Other duties might involve helping to promote and connect individuals to campus-wide book recommendations and discussions, participating in CWU’s institutional theme for the year, and developing a teacher-scholar profile page of faculty. This profile page will include teacher-scholars who have expertise in inclusive pedagogy to help connect faculty with one another when implementing new initiatives in the classroom. Faculty fellows might develop an application system for those who want to be incorporated on the scholar profile page and who have requisite training or expertise. This section is not exhaustive given the current uncertainty as to modality and classroom needs, but many of the above projects can and should make use of online platforms to disseminate much of this work should we remain largely onlineearch; its goal is to meet the current needs for faculty training (pedagogical and interpersonal) as a retention effort for minoritized faculty and students, as well as to enhance the intellectual and educational lives of those most at risk of marginalization on our campus.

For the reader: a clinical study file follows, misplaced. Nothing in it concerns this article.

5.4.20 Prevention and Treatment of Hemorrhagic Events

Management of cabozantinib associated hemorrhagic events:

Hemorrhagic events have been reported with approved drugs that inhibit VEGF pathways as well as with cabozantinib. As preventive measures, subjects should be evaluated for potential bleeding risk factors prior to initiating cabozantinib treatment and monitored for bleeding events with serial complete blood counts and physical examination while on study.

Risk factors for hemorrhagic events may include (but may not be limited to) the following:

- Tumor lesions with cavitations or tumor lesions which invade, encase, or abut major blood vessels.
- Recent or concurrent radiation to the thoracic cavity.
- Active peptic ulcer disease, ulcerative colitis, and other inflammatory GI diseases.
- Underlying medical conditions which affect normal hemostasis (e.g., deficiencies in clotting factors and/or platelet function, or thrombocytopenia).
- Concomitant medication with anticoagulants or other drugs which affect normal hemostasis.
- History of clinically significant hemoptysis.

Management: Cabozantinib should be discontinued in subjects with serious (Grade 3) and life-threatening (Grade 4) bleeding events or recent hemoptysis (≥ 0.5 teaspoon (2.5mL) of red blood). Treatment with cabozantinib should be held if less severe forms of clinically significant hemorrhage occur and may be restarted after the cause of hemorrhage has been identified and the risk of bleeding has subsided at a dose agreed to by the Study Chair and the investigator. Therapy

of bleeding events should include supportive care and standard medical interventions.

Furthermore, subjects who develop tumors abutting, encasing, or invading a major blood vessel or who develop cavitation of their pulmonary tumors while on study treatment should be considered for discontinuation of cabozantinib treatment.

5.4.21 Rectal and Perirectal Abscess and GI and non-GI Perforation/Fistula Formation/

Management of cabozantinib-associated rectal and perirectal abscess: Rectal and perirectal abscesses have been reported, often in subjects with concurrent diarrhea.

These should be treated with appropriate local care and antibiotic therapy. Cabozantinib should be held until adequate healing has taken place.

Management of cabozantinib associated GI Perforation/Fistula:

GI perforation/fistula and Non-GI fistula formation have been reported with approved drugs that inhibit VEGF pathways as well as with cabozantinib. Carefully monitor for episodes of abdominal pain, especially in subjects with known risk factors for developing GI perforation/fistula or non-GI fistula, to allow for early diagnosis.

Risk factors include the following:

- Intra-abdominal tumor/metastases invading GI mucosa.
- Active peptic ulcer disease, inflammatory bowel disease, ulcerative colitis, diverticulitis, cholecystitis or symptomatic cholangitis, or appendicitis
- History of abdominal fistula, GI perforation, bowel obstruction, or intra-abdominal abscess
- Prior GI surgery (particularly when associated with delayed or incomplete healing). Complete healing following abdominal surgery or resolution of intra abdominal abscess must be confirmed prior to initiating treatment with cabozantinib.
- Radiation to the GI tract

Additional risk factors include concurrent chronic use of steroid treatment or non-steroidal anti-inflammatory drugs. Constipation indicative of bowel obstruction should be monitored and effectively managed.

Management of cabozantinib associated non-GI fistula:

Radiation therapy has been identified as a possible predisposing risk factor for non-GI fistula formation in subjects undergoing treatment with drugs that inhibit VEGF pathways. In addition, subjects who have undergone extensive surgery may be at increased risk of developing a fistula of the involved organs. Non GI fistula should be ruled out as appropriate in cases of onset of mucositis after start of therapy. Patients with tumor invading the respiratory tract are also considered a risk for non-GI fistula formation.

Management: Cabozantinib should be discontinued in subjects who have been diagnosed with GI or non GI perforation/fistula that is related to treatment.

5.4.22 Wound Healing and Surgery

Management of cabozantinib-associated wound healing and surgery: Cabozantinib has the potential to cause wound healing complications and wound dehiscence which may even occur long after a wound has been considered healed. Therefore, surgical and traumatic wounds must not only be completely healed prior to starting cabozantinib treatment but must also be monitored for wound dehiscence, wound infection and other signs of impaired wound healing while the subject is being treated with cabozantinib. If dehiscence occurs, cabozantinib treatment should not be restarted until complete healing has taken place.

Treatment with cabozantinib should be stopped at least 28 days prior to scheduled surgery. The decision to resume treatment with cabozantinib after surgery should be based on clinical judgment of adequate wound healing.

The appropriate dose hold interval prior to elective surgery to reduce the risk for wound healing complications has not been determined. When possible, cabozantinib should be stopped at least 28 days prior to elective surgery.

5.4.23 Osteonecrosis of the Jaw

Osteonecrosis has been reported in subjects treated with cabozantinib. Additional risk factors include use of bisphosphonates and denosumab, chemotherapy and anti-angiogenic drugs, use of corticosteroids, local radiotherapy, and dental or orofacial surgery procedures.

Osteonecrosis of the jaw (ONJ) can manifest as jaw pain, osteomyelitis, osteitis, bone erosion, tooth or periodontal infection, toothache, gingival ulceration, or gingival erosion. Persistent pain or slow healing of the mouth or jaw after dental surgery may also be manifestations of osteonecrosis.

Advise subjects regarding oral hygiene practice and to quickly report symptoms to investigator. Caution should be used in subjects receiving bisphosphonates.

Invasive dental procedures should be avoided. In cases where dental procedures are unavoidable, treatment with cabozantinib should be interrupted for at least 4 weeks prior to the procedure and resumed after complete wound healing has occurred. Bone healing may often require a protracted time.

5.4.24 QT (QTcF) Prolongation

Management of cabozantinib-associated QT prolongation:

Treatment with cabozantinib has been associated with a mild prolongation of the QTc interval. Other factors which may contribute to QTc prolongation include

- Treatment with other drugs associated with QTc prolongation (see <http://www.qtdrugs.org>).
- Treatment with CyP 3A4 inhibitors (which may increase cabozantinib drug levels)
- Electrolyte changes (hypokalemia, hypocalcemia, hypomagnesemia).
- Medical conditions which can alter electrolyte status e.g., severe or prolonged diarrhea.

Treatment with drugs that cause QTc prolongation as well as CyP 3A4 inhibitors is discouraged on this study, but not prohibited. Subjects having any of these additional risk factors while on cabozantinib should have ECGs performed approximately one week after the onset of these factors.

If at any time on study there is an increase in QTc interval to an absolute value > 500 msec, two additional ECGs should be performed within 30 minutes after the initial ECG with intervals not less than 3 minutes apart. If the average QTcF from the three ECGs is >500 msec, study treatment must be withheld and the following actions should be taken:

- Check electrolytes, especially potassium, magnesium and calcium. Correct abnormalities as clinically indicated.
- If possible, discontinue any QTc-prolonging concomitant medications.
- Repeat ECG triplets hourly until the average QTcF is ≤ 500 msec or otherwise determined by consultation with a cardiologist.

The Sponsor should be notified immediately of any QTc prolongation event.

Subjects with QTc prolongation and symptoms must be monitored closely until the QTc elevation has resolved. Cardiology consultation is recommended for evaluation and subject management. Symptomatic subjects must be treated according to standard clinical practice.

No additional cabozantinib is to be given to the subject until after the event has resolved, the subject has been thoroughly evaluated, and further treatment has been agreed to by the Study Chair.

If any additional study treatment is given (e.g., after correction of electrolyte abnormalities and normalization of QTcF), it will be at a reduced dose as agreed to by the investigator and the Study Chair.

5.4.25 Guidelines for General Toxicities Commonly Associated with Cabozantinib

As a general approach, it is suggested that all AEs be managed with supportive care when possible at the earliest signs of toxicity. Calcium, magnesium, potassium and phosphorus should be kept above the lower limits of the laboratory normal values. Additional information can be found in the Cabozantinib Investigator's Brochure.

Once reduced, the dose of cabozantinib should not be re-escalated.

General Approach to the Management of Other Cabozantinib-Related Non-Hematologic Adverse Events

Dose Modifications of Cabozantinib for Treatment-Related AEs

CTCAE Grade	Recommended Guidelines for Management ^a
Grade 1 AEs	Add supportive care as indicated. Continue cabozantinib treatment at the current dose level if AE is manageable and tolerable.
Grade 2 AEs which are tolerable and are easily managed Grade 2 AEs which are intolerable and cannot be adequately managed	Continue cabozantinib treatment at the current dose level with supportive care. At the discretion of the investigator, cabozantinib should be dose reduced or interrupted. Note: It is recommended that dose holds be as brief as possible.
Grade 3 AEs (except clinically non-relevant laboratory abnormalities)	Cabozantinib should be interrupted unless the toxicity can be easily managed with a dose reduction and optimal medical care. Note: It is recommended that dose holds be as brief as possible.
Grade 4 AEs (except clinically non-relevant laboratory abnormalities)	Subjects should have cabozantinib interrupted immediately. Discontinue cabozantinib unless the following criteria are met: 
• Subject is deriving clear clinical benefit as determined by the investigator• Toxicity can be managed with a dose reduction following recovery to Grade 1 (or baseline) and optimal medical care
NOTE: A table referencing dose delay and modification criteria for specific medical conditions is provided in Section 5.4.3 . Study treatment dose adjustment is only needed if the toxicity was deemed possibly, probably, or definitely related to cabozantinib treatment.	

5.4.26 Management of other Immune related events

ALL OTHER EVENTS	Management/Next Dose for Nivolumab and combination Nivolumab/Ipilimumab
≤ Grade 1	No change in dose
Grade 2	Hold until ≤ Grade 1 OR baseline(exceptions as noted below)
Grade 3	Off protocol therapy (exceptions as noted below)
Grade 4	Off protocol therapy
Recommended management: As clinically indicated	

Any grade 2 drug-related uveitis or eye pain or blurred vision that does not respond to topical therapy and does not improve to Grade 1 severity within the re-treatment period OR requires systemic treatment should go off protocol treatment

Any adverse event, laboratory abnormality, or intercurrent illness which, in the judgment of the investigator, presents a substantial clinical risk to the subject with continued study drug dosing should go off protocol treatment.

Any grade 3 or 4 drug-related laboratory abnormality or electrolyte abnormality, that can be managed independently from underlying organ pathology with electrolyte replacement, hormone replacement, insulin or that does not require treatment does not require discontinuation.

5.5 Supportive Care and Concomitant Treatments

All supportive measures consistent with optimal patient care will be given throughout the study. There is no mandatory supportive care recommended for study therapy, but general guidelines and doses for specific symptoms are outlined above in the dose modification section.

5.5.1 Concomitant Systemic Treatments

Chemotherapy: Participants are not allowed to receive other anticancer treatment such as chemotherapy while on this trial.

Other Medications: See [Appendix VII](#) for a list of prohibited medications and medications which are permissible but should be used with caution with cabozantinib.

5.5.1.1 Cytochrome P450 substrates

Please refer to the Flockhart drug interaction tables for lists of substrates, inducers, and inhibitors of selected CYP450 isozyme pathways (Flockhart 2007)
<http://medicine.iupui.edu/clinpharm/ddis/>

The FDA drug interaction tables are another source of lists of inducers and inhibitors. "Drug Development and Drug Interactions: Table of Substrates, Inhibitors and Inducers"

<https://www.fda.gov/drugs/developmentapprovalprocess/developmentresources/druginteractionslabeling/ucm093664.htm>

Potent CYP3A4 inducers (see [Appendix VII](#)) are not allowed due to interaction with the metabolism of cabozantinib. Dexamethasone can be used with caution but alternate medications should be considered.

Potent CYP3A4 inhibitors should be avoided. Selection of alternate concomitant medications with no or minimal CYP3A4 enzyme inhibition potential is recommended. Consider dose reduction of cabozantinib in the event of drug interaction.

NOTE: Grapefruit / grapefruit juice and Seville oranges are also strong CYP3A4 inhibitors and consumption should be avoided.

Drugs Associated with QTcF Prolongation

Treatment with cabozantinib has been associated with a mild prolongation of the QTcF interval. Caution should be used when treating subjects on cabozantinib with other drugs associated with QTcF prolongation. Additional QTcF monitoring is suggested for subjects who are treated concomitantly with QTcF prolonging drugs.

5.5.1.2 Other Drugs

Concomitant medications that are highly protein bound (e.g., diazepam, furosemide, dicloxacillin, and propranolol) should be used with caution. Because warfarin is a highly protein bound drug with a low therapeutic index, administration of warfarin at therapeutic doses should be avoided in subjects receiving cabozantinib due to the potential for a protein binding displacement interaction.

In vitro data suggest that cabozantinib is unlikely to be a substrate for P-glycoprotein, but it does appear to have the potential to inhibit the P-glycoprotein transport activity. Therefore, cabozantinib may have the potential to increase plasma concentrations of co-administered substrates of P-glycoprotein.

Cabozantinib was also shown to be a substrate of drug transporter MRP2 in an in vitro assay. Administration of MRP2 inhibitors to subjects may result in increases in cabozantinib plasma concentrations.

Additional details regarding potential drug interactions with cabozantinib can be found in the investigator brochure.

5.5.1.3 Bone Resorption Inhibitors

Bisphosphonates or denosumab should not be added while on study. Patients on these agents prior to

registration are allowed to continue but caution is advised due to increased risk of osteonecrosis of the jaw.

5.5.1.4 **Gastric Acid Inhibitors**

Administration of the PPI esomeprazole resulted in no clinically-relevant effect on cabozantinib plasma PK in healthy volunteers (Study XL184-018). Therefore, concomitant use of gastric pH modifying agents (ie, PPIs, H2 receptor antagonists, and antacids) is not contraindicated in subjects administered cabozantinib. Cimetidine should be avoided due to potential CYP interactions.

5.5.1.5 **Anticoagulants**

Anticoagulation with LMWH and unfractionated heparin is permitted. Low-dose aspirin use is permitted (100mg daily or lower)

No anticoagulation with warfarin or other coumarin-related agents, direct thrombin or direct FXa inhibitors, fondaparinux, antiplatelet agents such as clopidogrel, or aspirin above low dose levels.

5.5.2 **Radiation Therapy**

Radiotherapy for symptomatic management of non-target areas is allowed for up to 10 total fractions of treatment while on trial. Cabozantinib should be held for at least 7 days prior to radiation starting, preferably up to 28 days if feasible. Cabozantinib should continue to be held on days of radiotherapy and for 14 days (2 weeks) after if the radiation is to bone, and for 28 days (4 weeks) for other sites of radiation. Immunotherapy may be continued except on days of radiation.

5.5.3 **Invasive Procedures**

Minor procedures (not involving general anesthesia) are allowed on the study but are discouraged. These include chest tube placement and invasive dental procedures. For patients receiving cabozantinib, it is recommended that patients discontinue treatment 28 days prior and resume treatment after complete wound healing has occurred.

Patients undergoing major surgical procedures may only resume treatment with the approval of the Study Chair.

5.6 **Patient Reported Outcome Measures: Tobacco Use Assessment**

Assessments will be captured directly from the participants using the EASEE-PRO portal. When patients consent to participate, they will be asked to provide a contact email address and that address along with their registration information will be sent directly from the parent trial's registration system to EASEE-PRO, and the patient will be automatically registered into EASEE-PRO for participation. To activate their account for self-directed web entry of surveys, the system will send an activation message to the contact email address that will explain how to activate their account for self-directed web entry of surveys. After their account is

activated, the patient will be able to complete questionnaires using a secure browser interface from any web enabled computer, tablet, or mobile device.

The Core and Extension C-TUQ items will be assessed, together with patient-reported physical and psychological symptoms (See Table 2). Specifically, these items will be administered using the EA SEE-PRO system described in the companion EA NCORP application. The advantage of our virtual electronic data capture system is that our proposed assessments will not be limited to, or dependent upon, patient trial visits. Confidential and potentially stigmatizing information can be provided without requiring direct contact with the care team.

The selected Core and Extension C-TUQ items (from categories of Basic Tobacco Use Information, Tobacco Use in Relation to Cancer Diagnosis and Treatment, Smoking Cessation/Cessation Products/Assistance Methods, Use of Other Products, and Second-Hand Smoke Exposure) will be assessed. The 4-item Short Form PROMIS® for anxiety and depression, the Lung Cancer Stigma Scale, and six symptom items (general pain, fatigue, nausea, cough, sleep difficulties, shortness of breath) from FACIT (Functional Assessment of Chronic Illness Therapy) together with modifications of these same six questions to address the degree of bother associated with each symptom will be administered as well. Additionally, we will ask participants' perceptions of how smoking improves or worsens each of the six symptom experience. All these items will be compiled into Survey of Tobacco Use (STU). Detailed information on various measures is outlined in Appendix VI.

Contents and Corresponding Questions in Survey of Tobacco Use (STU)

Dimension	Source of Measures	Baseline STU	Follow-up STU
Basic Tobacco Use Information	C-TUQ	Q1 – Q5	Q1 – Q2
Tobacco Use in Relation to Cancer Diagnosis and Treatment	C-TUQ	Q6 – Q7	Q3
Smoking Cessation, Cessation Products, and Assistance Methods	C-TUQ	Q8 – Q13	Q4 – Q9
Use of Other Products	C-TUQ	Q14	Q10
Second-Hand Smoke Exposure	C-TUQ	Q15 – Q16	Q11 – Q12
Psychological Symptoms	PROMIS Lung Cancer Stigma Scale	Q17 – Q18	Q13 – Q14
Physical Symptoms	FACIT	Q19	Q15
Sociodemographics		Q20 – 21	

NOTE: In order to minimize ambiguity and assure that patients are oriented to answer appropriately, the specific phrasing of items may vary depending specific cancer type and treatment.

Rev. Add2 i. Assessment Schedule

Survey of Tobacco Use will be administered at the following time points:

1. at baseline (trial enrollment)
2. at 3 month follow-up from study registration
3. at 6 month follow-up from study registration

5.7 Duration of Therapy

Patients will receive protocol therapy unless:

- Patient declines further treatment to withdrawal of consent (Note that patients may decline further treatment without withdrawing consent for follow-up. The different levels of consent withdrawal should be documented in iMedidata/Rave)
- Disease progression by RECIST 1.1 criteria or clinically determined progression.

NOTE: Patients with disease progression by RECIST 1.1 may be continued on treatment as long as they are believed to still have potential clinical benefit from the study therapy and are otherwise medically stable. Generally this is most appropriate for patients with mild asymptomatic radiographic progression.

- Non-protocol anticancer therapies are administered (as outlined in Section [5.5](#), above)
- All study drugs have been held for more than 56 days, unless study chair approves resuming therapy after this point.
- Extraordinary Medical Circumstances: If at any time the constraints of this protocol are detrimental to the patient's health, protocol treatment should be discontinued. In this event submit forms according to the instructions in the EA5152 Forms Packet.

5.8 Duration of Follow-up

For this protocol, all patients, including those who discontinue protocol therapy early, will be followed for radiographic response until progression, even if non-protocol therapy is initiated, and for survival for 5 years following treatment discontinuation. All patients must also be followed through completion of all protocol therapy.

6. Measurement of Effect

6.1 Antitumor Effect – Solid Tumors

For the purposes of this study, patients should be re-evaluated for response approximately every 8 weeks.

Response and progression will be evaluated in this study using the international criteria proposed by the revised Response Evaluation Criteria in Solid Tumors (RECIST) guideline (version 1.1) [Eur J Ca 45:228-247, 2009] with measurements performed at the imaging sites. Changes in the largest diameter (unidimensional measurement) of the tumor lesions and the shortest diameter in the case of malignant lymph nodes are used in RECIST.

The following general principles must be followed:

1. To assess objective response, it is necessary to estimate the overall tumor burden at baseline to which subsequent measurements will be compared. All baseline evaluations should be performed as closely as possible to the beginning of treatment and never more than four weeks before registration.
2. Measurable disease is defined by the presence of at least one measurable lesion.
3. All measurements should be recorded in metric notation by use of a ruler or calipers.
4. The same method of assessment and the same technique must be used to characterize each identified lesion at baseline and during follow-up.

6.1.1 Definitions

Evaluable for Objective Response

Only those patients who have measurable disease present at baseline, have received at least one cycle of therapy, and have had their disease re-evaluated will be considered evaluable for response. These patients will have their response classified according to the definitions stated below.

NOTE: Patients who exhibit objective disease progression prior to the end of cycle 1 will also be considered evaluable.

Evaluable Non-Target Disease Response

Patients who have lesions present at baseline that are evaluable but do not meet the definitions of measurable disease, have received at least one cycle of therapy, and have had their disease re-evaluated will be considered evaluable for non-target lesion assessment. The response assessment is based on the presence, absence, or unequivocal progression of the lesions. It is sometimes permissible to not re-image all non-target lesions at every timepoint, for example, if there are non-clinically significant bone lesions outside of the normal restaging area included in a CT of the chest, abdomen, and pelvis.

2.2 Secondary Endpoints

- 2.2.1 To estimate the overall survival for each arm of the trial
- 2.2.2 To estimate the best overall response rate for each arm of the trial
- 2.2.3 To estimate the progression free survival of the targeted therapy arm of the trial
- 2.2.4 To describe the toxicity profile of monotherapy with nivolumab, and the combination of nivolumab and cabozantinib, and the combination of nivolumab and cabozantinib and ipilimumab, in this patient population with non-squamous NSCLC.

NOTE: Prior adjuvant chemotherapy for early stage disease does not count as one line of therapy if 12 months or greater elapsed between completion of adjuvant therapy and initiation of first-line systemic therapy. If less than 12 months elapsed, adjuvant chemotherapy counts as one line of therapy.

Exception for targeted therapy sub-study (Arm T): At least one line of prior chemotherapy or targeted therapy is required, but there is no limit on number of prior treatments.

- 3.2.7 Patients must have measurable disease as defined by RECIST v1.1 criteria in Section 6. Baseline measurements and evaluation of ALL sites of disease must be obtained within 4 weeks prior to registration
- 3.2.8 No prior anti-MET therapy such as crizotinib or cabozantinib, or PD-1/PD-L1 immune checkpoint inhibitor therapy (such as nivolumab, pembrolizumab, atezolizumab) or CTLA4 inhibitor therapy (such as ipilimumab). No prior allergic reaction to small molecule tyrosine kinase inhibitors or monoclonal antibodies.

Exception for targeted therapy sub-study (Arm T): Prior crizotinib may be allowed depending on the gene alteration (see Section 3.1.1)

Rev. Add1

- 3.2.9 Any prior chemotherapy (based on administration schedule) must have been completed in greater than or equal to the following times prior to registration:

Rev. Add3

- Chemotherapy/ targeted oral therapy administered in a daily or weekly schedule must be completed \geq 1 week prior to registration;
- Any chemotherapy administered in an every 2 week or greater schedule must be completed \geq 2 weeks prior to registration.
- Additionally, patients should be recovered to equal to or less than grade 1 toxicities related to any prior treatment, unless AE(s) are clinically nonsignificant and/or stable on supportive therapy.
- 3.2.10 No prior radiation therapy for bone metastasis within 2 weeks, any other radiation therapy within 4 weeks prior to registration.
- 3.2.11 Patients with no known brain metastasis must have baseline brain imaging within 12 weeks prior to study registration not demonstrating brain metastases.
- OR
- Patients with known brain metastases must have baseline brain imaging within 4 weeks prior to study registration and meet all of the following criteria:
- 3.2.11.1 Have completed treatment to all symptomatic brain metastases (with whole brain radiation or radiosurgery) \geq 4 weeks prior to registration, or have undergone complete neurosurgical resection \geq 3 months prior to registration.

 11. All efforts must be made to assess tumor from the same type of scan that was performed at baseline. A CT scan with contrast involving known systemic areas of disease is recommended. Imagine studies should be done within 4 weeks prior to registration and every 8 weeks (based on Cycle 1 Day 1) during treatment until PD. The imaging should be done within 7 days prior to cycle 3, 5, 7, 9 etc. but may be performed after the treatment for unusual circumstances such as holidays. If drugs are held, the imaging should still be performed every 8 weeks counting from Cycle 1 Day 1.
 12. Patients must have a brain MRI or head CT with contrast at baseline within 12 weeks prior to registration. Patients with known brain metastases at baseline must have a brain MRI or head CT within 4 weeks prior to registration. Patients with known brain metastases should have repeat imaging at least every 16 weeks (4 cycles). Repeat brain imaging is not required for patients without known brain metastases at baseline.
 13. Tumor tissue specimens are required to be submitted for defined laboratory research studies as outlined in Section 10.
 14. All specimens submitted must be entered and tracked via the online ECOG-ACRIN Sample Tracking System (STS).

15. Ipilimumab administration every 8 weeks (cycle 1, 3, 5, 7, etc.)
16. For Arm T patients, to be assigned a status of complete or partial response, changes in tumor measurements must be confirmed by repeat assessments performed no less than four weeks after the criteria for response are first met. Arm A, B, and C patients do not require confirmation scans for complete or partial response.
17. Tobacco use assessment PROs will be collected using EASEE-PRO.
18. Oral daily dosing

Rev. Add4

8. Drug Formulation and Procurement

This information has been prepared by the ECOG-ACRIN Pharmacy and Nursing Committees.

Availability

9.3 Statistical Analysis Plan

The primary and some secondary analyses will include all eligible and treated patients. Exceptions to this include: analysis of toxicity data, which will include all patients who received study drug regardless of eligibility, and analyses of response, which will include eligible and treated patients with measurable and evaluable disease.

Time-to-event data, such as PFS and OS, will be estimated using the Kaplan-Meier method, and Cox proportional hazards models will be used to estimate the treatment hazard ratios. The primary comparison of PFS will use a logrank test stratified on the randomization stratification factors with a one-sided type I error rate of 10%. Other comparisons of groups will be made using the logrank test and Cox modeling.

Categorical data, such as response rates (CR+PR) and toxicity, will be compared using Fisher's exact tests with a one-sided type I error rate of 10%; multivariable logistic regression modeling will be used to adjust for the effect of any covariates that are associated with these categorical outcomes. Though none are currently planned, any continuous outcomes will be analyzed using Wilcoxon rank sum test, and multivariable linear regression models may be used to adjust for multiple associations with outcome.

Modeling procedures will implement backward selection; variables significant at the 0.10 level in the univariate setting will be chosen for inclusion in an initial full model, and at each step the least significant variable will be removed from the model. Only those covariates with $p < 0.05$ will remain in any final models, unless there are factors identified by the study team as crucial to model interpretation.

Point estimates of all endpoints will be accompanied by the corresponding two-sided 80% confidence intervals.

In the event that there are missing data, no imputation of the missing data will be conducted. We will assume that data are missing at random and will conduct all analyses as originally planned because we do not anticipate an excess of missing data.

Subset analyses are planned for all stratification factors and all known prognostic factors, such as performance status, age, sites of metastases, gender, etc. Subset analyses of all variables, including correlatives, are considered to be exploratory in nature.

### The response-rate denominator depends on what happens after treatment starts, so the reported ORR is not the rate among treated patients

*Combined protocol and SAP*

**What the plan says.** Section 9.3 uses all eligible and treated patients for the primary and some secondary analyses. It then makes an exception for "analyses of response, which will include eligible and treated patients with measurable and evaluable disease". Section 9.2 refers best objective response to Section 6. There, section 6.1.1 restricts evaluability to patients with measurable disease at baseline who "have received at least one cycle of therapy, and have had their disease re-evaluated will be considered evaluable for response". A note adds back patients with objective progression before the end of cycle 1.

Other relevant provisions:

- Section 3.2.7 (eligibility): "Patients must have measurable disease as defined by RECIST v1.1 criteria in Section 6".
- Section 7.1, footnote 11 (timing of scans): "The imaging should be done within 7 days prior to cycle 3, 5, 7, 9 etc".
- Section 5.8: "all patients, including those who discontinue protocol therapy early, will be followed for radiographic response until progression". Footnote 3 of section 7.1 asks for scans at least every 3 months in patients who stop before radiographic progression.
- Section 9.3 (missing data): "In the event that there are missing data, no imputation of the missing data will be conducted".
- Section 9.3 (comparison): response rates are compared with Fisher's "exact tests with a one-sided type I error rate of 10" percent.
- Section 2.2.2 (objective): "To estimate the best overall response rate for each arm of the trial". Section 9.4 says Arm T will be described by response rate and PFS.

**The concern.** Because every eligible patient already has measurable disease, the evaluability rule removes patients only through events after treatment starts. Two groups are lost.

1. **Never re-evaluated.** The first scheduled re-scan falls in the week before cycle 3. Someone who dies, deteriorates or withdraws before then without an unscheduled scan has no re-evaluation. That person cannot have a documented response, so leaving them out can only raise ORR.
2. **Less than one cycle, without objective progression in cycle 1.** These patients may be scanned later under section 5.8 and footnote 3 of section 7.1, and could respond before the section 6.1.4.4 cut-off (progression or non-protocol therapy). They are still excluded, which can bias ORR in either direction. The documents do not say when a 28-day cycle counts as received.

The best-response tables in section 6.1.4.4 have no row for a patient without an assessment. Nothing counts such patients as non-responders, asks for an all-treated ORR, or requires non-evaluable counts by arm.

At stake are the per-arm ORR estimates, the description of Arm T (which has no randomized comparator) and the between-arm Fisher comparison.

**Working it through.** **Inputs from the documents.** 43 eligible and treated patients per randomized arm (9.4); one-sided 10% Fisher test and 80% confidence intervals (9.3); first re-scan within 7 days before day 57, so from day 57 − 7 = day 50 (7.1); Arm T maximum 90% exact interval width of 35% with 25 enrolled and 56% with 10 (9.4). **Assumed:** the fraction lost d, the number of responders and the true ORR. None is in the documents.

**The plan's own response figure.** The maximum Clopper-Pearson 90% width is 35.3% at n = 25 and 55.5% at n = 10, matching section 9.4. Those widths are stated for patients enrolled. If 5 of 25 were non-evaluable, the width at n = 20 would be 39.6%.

- IDEA 5227
IDEA (Inclusion, Diversity, Equity, Antiracism) 5227 is a legislative directive to implement antiracism expertise across campus.
Our vision is to provide antiracism professional development that is contextualized specifically to CWU. The aim is to build visibility and statewide recognition for CWU and stakeholder groups who will actively participate in the framework under development.
Two committees convened to implement programming:
- The Design & Development committee are experts in the field of DEI or have innate or acquired experience in the field;
- the Collaborator committee is made up of representatived from across campus.
- White Bodies, Antiracist Praxis Workshop
Spearheaded by Hope Amason and Natashia Lindsey, the goal of the White Bodies, Antiracist Praxis group is to engage white-bodied faculty, staff, and administration in the Central Washington University community on issues of race, racism, and white supremacy and to promote antiracist practice. In doing so, we hope that participants will reflect on their racial position, challenge their assumptions about race and racism, identify ways in which they contribute to and/or are complicit in racism, and extend their antiracist practice to every aspect of their lives (whether professional, personal, or community contexts).